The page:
(5) Some of the essential oils like sandalwood oil are used both for their odoriferous as well as fixative properties. The odoriferous element vaporises at a high temperature which ranges between 285 to 290 c in the case of sandalwood oil. A perfume, to have its full effect, must volatilise readily at the ordinary air temperature, For this purpose a solvent like alcohol which has two irritant properties of its own and which vaporises readily at air temperature is used. but to even up the rate of vaporisation of two substances with highly differing volatile temperatures like the solvent on the one hand and the odoriferous element on the other, fixatives are used. It is clear from the above discussion of the nature of perfumes and the part that an essential oil like sandalwood oil plays in the manufacture of perfumes that sandalwood oil can best serve only for the purpose of providing two out of the three constituents of a perfume, namely, the fixative and the odoriferous clement, but because of it high temperature of vaporisation, by itself without the admixture of a proper solvent, it cannot serve as a perfume, in the ordinary as well as the technical sense of the term. It is also common experience that sandalwood oil as sold in the market does not vaporise readily, to serve the purpose of a common perfume. It has to be rubbed hard on the hand or some other part of the body so that the temperature can be raised by fiction and better vaporisation takes place. Therefore, it has to be used in mixture with other substances like oil or alcohol or soap so that the resultant product can emit the peculiar perfume characteristic of sandal.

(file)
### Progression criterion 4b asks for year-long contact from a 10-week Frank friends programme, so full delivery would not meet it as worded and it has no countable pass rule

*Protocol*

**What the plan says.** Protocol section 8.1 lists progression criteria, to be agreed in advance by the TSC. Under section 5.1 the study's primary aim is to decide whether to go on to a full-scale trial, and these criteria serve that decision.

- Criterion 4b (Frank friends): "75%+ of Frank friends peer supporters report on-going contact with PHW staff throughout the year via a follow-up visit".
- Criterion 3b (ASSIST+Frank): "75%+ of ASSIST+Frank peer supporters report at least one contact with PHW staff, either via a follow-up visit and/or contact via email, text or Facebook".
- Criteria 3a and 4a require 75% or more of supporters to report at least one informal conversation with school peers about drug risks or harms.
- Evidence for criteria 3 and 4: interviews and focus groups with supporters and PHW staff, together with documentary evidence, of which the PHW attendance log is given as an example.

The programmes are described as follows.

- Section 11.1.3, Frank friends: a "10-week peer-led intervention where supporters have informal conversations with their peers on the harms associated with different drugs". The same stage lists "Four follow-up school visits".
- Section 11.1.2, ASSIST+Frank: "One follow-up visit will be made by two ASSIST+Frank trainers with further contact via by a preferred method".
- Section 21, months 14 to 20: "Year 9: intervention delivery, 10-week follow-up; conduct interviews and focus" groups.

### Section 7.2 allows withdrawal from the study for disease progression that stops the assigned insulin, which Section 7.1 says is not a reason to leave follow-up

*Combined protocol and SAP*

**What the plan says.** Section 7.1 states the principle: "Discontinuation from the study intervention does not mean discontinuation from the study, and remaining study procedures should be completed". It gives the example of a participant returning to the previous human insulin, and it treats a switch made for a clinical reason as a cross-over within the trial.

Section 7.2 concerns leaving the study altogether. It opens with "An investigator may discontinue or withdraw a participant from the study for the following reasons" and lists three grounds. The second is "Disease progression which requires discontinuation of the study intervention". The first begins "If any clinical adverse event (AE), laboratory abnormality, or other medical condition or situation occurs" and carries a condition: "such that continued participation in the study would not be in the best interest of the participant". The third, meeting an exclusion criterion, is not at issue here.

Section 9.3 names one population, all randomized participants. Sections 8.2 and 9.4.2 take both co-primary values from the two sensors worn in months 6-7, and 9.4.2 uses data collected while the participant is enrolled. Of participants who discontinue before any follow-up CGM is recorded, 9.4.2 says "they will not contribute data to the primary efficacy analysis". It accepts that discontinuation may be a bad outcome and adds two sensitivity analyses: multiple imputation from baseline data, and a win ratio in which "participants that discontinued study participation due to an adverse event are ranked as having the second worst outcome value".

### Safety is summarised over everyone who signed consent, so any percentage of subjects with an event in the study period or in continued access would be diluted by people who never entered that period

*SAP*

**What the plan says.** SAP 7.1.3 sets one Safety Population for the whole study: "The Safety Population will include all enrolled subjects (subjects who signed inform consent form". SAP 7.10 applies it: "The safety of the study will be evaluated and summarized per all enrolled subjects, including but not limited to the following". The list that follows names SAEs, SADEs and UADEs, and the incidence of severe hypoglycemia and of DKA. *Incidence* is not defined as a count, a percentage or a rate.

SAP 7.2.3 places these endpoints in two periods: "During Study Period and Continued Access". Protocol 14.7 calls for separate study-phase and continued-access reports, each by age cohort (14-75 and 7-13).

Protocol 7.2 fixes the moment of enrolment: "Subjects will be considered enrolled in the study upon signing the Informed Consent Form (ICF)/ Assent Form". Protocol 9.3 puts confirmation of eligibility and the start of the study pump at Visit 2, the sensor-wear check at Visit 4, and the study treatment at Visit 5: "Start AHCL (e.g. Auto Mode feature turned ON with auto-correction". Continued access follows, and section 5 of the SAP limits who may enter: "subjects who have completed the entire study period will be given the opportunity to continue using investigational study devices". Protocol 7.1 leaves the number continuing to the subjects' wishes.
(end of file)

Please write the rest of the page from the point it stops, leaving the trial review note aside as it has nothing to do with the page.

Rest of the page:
(6) Learned counsel for the Government Pleader, urged that for construing the meaning of the word, its ordinary meaning should be used and not the technical meaning. A reference to the various articles mentioned in serial no. 51 of Schedule (1) shows that they are ordinary articles used for cosmetic purposes. They must be in such a form as can be used forthwith by the customer without taking further trouble of putting them through some other process, to make them ready for use.